x0 = position at starting point
t = time to reach x
v0 = initial velocity
a = accelaration

x - x0 = v0t + (1/2) at^2

x0 = 0
x = 80 million km = 8 x 10^10 m
t = 20 days = 1.728 x 10^6 s
v0 = 0 ...[text shortened]... 10^10) / (1.728 x 10^6)^2) = 0.0536 ms^-2

A little over 5 centimeters per second per second.
Perfectly correct, about 5 milli G's. A lot of distance covered for such a tiny thrust, eh! I wonder if you would feel it if you were inside that spacecraft.

If you kept that up for 200 days accel and 200 days decel with the same acceleration, you would be 16 billion Km from earth and stopped or 10 billion miles, 2.7 times the distance of Pluto.

To get to Pluto with that acceleration, it would take 121 days to get halfway where you turn your engines around and decel for the rest of the trip, so it takes 242 days or about 8 months and you attain a maximum velocity at the halfway point of about 550 Km/sec or 350 Miles/sec. That is pretty fast indeed.

My favorite dream trip would be to the solar foci, which starts at about 55 billion miles or about 80 billion Km from the sun (where gravitational lensing of the sun starts to focus light from distant suns) and I think about a bit further out, the 1000 AU point, 1.4E11 Km, or 1.4 E14 meters, also at that 0.053 M/S^2 accel, takes about 846 days to the halfway point or about 1700 days for the whole trip (a bit over 4.5 years one way) and a maximum velocity of 3,920 Km/sec or 2450 Mi/sec. Pretty impressive velocity if you ask me!

My most favorite dream trip would be to Alpha Centauri, at .053 M/S^2, would take 26 years and at the halfway point you would be doing 22,000 Km/sec or about 14,000 miles/second, about 0.07C. Sounds almost doable for humans. Of course if you spend say, 5 years studying AC, and come back it would take 57 years round trip but still possible. I would think a journey like that would be one way however. Then you send back data at light speed so about 30 years after you leave, assuming you make it ok, Earth would start receiving close up and personal data from Alpha Centauri! What a trip that would be, and with more or less existing technology.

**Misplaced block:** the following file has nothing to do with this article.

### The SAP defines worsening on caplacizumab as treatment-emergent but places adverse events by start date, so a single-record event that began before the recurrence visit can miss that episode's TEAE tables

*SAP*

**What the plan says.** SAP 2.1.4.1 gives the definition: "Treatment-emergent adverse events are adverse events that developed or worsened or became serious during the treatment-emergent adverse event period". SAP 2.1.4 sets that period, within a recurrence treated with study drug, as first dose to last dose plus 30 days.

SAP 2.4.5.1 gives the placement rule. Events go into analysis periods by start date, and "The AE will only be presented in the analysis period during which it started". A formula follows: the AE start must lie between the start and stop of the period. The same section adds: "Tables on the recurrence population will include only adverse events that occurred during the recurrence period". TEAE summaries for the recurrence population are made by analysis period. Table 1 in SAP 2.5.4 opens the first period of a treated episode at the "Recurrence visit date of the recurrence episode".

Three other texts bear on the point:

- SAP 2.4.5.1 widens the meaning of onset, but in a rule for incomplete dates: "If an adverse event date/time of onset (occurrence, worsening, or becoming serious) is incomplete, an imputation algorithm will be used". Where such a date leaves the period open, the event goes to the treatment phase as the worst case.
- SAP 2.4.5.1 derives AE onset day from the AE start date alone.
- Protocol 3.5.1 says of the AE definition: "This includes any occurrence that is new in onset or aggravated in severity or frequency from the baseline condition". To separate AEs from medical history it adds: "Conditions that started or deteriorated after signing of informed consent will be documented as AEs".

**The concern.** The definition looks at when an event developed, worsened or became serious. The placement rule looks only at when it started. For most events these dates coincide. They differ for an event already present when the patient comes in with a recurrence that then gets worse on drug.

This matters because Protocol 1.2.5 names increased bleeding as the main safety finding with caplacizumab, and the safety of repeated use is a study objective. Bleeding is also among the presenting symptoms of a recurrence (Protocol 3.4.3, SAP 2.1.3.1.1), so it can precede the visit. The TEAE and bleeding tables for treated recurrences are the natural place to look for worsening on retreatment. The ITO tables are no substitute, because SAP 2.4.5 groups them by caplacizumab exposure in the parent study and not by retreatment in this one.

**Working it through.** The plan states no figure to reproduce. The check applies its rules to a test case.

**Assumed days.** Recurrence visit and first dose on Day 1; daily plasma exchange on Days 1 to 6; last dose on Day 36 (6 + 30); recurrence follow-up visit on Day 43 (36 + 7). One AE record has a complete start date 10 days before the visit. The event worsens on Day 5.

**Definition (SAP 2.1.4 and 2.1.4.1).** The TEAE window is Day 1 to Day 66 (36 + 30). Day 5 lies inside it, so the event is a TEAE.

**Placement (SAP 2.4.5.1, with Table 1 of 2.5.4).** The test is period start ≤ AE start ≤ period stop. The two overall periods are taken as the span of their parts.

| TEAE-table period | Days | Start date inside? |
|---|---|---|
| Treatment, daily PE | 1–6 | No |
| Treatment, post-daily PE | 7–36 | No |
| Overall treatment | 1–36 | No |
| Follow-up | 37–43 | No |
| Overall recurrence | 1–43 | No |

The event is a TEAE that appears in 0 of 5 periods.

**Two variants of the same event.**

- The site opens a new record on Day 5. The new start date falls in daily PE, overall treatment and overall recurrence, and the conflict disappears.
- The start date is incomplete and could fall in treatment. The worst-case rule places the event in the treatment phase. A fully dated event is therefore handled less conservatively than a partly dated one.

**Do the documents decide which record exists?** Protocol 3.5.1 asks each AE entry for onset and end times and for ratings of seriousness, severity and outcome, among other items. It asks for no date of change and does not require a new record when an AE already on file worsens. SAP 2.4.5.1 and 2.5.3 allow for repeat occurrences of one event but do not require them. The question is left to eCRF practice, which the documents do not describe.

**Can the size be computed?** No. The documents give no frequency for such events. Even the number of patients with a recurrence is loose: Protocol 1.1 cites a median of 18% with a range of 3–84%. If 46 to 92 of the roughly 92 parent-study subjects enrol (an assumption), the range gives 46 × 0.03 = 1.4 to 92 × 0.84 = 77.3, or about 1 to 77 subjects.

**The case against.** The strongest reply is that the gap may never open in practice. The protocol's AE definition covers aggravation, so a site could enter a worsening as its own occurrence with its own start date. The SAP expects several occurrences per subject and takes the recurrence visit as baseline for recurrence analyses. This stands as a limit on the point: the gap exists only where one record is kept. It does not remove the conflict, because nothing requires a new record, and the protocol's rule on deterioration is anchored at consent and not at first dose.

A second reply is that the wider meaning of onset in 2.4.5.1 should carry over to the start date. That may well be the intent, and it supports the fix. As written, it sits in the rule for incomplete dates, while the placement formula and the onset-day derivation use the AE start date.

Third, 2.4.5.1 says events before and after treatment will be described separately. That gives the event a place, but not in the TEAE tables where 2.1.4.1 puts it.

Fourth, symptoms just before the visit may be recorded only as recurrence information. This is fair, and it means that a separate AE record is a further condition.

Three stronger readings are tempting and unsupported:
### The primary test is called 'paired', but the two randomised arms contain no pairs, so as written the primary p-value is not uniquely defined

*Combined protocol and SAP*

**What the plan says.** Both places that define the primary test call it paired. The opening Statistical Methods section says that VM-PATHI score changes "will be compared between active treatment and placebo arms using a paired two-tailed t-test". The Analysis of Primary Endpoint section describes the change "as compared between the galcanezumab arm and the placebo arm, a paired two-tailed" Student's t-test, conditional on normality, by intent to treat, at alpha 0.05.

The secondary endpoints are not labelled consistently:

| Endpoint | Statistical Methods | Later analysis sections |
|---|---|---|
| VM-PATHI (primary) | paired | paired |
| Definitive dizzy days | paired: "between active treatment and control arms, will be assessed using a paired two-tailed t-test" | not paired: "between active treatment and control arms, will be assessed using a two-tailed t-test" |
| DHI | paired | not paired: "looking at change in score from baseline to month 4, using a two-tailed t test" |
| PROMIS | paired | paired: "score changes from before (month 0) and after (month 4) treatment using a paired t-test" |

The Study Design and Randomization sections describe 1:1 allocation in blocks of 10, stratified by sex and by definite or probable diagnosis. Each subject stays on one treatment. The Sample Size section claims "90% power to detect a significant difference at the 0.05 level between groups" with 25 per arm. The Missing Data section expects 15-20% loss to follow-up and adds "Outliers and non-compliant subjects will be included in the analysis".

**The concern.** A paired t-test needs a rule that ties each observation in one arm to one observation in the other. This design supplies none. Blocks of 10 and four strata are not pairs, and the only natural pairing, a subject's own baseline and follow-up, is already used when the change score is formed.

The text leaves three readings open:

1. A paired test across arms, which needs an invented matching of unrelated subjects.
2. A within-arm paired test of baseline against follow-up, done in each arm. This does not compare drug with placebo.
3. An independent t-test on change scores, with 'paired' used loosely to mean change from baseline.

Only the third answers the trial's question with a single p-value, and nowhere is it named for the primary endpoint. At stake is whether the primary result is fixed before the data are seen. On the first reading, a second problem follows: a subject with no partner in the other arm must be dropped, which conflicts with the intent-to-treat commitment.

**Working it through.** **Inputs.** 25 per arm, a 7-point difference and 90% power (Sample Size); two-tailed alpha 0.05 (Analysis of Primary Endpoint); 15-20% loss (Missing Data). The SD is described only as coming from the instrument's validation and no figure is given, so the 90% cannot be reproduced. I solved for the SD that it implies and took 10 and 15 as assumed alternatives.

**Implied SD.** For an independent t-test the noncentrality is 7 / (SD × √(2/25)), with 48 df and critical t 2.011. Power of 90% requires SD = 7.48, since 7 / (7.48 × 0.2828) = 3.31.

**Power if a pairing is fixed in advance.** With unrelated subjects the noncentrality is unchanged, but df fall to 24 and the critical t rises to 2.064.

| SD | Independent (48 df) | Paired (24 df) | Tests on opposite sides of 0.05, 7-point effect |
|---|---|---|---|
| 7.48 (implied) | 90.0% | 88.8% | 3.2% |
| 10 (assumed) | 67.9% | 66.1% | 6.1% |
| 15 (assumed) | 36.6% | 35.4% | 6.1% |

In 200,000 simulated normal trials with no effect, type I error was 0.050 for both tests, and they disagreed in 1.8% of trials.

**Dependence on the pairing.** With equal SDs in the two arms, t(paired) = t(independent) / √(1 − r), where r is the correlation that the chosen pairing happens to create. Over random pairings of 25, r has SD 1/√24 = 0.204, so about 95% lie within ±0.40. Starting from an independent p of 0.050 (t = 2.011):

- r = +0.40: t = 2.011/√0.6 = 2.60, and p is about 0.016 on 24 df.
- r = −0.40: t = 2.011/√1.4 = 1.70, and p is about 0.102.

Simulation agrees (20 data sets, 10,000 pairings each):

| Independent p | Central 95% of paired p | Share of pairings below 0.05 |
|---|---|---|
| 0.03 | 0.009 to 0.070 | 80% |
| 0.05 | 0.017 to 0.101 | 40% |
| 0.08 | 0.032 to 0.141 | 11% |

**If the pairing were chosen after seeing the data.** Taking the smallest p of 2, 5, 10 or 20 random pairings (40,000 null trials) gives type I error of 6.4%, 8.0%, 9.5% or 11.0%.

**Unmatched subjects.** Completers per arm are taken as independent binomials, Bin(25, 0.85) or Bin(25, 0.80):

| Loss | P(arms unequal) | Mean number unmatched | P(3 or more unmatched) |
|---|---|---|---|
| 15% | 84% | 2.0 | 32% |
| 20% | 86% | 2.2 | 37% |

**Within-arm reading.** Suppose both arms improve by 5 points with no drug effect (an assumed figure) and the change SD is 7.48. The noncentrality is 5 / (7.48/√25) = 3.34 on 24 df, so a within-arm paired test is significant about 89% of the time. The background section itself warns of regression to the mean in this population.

One thing to note: At 0.07C there would not be much in the way of relativistic time dilation so the trip times are pretty much what you see is what you get, as opposed to getting about ten times faster where the trip time for you on the craft seems to take only about half the time it looks like it took from Earth's perspective.

Anyone want to check my figures? I use S=(AT^2)/2 as starting point for distance and reworking it to T=(2S/A)^0.5 which is the halfway point so to get the total trip time, multiply time 2. And using that time, plugging it into V=AT gives maximum velocity (at the halfway point) then the engines turn around and slowly decel the rest of the way. Using meters/sec^2 and meters for distance.
8. 25 Nov '09 17:133 edits
Originally posted by sonhouse
Perfectly correct, about 5 milli G's. A lot of distance covered for such a tiny thrust, eh! I wonder if you would feel it if you were inside that spacecraft.

If you kept that up for 200 days accel and 200 days decel with the same acceleration, you would be 16 billion Km from earth and stopped or 10 billion miles, 2.7 times the distance of Pluto.

To ge turn around and slowly decel the rest of the way. Using meters/sec^2 and meters for distance.
I got just under 56 years total trip. Assuming Alpha Centauri is 4.37 ly away.

Also worked out that the lorentz factor for 0.07C is around 1.00000000023, so the amount of extra thrust required to travel that distance will be negligible. If it was a much greater proportion of the speed of light, noticeably more thrust will be required.

Anyone willing to do the calculations where the half way point is at 0.5C while taking into account relativistic energy required? I am guessing some calculus will be involved without looking into it further.

EDIT: Just read you put 57 years round trip there and back, but I got 56 years just one way.

4.37 ly = 4.13 x 10^16 m

Half way = 2.07 x 10^16 m

t = ((2 x 2.07 x 10^6) / 0.053)^0.5 = 8.83 x 10^8 s = 27.98 years (half way).
9. 25 Nov '09 17:303 edits
Actually, incorrectly worked out the lorentz factor in my last post. It is 1.0025. Not sure if that is significant at the moment in travelling that distance.
10. sonhouse
Fast and Curious
02 Dec '09 22:004 edits
Originally posted by lausey
Actually, incorrectly worked out the lorentz factor in my last post. It is 1.0025. Not sure if that is significant at the moment in travelling that distance.
I got the same thing, 1.0024. So if we use a 56 year number, that would be 20,440 days
and inverting 1.0024=0.9976 give or take, time saved is about 50 odd days over a non-relativistic version of the trip, nothing to write home about, eh!